Assassin's Creed: Liberation HD Review
- Posted January 22nd, 2014 at 06:53 EDT by Timothy Nunes
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The HD version isn't without its issues, but the overhauled visuals make the environments that were phenomenal on the PS Vita equally so on home consoles. The unique choices in Assassin's Creed: Liberation also differentiate it from the rest of the series in a way that makes its upscaling relevant to the industry as a whole.
- Superb environments overall
- Engrossing experience throughout
- Online mode is gone
- Combat irregularities
- Invisible walls while parkouring
Liberation doesn't take much more than 12 hours to complete the main story and a decent chunk of the side quests, but the game features side quest chains that develop their own scenarios very well, which I feel should be a more routine occurrence in the series as a whole. One chain had me chasing after a murderer and finding clues, and once one perpetrator was found, the current quest would complete and the next would be available in the same spot. Most of the quests in Liberation are widespread, so this change of pace refreshes the game at just the right time: when the game opens up near the end and all side aspects of the game are accessible. This makes the HD version of Liberation relevant to consoles, since it provides something that other AC titles have not done before, and it does it well.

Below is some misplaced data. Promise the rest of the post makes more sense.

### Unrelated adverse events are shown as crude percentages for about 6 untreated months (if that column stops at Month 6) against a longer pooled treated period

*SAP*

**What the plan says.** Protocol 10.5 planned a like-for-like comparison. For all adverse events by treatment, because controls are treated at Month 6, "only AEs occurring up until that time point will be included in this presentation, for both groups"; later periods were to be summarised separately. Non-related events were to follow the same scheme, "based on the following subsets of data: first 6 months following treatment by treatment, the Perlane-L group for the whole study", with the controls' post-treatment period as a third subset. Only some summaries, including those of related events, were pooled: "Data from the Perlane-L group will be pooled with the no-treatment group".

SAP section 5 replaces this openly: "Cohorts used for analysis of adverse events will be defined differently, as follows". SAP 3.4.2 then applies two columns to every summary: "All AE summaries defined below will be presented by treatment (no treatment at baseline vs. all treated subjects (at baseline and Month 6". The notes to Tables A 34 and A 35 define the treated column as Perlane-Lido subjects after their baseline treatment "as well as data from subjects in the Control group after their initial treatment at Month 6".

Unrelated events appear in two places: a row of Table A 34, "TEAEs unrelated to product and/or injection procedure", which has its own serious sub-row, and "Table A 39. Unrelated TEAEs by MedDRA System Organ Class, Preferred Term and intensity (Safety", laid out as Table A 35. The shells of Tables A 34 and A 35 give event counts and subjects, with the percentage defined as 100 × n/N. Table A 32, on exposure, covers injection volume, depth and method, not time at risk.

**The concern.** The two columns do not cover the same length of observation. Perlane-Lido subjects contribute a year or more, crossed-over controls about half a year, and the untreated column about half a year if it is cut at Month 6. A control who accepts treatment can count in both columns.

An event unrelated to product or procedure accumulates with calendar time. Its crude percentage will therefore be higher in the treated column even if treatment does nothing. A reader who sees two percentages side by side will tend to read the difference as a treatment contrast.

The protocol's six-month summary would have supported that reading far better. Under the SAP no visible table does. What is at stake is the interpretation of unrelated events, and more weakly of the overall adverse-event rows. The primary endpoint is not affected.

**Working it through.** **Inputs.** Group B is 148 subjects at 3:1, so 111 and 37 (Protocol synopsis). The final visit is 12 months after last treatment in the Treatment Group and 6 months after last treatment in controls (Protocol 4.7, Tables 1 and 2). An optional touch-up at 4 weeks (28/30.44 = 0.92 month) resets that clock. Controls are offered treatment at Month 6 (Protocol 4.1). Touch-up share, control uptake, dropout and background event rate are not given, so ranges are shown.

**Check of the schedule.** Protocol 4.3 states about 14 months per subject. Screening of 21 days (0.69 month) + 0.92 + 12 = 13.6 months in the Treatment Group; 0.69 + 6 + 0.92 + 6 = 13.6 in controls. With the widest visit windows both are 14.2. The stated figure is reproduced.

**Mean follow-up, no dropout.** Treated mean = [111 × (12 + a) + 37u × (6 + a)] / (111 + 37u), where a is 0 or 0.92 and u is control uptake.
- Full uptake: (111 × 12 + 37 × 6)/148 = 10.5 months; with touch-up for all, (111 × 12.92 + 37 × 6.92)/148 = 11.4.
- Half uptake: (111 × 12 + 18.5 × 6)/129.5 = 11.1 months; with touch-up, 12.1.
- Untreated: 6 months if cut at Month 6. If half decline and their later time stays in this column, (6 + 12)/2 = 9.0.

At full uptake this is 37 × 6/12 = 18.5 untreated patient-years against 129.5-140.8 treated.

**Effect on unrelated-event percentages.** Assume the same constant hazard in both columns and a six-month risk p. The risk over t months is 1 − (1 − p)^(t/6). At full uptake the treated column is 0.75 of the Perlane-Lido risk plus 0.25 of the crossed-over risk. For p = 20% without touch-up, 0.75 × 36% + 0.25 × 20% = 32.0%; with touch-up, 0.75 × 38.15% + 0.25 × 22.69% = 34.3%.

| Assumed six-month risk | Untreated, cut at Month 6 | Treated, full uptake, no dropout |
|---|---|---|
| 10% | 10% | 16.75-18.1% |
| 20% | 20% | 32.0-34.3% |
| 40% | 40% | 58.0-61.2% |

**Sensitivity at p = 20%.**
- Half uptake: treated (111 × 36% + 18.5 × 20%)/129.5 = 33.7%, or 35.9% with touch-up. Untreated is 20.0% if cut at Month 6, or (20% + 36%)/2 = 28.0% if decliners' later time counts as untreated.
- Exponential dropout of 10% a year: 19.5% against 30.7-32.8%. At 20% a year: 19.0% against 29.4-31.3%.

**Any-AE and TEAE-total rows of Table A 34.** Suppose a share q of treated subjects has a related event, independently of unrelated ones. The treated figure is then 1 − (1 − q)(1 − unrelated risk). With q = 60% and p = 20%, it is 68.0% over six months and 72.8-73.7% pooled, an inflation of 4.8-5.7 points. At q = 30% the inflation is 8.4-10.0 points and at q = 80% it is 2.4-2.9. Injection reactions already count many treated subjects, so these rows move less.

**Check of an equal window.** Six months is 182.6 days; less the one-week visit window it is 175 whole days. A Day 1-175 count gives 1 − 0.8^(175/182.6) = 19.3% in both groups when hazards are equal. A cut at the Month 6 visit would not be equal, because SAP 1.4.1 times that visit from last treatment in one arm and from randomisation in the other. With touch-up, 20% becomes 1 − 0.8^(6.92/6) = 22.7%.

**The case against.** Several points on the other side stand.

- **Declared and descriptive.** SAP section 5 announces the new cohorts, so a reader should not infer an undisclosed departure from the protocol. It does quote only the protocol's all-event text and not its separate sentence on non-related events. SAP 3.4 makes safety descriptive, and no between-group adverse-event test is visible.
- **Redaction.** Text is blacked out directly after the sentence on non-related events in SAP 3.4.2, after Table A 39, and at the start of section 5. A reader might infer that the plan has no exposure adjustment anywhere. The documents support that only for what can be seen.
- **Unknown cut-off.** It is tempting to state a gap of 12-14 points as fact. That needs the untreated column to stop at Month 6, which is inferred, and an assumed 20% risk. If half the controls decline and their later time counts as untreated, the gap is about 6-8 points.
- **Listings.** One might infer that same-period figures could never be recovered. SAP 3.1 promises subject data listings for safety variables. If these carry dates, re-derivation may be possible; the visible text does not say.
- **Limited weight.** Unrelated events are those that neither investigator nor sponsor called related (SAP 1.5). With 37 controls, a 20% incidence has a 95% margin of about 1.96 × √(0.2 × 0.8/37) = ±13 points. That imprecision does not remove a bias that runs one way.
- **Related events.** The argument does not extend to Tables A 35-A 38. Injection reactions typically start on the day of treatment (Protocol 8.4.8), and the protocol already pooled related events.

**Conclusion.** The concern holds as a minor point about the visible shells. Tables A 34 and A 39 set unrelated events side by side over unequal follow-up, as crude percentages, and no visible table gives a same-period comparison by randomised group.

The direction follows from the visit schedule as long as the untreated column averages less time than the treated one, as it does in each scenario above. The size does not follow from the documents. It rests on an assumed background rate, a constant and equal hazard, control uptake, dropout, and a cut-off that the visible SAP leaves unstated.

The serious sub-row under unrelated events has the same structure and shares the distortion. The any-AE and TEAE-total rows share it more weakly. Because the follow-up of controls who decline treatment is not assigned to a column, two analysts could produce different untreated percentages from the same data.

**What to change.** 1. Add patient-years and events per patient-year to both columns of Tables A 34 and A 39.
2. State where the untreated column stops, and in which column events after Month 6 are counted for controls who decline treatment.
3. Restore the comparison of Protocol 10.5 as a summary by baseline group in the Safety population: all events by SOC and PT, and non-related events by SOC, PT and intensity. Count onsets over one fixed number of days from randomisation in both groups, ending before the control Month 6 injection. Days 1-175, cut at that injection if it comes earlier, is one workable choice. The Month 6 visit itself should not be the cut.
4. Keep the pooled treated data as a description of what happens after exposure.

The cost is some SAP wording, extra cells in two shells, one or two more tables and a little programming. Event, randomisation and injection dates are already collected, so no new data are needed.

Considering that the online mode was officially condescending to the PS Vita, I could only imagine the uproar that would take place if that "mobile game" online mode had made an appearance on home consoles. Thankfully--even though there's no online mode to be found--Liberation HD keeps away from what once was a hindrance to a very solid portable experience. Still, having a chance to play online in Nouvelle Orléans or the Bayou would have made even a bare bone online mode worth the time.
Kill animations are up in a big way, and the environmental visual enhancements refresh this former portable title into relevancy on home consoles. Assassin’s Creed III: Liberation brought to the series a new way to look at the assassin order, but both Assassin’s Creed III and Assassin’s Creed IV have taken similar routes. Still, Liberation does a few things all on its own, and those little things packed into this shorter AC experience make relevant the $20 price take to anyone looking to test the waters of the series or play a different AC title altogether. Seeing the PS Vita’s exclusivity to Liberation disappear is a little disheartening, but this allows more people to experience a few new ideas on an aging series.
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